Articles, activities for boomers & seniors
“There's a song in the air! There's a star in the sky!” At this time of year, there are plenty of holiday songs in the air — and on the air — and plenty of stars in the sky; many of them Moravian stars, in home windows and store windows, porches and pine trees. No other holiday season knows of more popular songs than Christmastime. There are a few Thanksgiving and harvest-time songs, and one New Year’s Eve song that few except Olde English aficionados understand, but Christmas songs tip the scales in popularity. They come in many styles, so let’s take a look at a few.
You've heard it said that “Christmas is for kids.” While not exactly true, there are songs that appeal to children, lyrically and musically. “All I Want for Christmas” is an upbeat song that features a kid who talks funny because he or she is missing two front teeth. As a senior, I can feel the kid's pain as well.
“Santa Claus Is Coming to Town” is a gentle way to bribe kids into being good by scaring them with a God-like figure who is watching their every move. Any alert child will realize that the song does not mention what will happen when he does come to town, so what's the point? “Jolly Old Saint Nicholas” gives a slightly nicer picture of Claus, but a not-so-flattering image of the greedy kid. Note the last verse: “Johnny wants a pair of skates; Susy wants a dolly; Nellie wants a story book; She thinks dolls are folly; As for me, my little brain Isn’t very bright; Choose for me, old Santa Claus, What you think is right.” Pop music has seen its share of Christmas tunes, performed by such diverse artists as Canned Heat, Barbra Streisand, Elvis Presley, and Alvin and the Chipmunks.
Canned Heat was a boogie / blues band that teamed up with the Chipmunks for "The Chipmunk Song (Christmas Don't Be Late" in 1968, ten years after the Chipmunks released their version. The collaboration featured funny dialog between the groups as the Heat tried to teach the Chipmunks how to groove, boogie-style. The flip side of that single was Canned Heat's downer, “Christmas Blues,” featuring a heavy beat, searing blues guitar, and opening lyrics, “Well it's christmastime everybody, But it's raining in my heart." Not very jolly.
Elvis was a bit more mellow, but his “Blue Christmas” expressed the same ho-ho-ho-less emotions: “You'll be doing alright, With your Christmas of white, But I'll have a blue, blue, blue, blue Christmas.”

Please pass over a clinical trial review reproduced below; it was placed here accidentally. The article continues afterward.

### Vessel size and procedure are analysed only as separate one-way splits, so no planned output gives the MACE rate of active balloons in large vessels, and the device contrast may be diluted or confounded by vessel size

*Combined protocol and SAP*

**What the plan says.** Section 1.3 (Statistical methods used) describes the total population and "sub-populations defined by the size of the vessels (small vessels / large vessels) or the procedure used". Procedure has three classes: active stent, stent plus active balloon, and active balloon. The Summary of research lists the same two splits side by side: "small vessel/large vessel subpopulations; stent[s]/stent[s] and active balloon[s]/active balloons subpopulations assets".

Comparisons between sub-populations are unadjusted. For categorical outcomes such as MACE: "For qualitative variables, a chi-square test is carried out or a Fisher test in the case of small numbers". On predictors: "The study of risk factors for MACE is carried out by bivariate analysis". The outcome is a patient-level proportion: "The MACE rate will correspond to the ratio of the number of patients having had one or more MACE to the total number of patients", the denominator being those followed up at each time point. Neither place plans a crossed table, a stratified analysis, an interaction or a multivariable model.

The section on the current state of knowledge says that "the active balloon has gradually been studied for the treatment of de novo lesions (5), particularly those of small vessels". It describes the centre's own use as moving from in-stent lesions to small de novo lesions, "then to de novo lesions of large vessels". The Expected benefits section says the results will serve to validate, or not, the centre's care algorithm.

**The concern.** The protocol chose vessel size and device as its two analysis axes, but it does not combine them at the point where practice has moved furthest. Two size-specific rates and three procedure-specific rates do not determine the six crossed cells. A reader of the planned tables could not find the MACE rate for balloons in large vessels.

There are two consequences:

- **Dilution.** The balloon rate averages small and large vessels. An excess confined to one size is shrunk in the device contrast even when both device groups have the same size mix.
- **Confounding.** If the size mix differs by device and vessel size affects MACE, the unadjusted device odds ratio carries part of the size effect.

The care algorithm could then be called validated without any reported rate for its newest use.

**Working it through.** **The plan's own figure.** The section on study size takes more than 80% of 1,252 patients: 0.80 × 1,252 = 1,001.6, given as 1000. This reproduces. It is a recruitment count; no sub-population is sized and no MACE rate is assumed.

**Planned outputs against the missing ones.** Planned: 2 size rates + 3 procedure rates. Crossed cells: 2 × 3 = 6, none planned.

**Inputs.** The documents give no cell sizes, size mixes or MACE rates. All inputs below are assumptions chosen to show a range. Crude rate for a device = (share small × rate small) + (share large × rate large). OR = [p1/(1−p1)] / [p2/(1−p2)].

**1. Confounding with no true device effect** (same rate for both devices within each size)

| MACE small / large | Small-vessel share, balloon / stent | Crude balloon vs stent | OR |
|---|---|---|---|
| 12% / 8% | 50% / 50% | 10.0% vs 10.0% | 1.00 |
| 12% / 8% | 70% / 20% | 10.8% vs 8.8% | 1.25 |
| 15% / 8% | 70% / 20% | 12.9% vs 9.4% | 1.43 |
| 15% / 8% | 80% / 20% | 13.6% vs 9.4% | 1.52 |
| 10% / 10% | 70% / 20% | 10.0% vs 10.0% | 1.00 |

Barbra Streisand's A Christmas Album is ranked as one of the best-selling Christmas albums of all time. It mostly contains traditional songs, such as, “Have Yourself a Merry Little Christmas,” “White Christmas,” and “The Christmas Song
(Chestnuts Roasting on an Open Fire).”
You may have noticed something (or someONE) missing from the songs mentioned above: the birthday boy! Amid all the festivities of the season, it is easy to overlook the “reason for the season”: Jesus Christ himself, who is the “Christ” in Christmas. Most of the earliest Christmas hymns focused on Jesus Christ, and the lyrics were mostly drawn from the biblical accounts of his birth. There are also many theologically-sound contemporary songs that herald the good news of Jesus's birth.
“O Come, O Come, Emmanuel” contains many Old Testament names of Christ, beginning with “Emmanuel,” meaning “God with us.”
“Hark! The Herald Angels Sing” describes how God became a man, veiled in virgin-born flesh.
“O Holy Night,” written while slavery was still legal, tells the story of our sinful condition, Christ's mission of compassion and salvation, love for all mankind, and the cessation of all oppression.
“O Little Town of Bethlehem” (so apropos to the Valley) speaks of the lowly, quiet birth of the Savior who enters into the heart of every person who meekly will receive him.
A modern Christmas classic, first recorded in 1991, is “Mary, Did You Know?”, by Mark Lowry and Buddy Greene. It addresses Mary, the mother of Jesus, asking if she comprehended the incomprehensible: the works, lordship, and deity of her baby boy.
If you celebrate Christmas, be sure to celebrate Jesus Christ himself. Raise your voice as a gift of song by singing biblical, gospel-focused lyrics that “Hail the Heav'n-born Prince of Peace! Hail the Son of Righteousness!”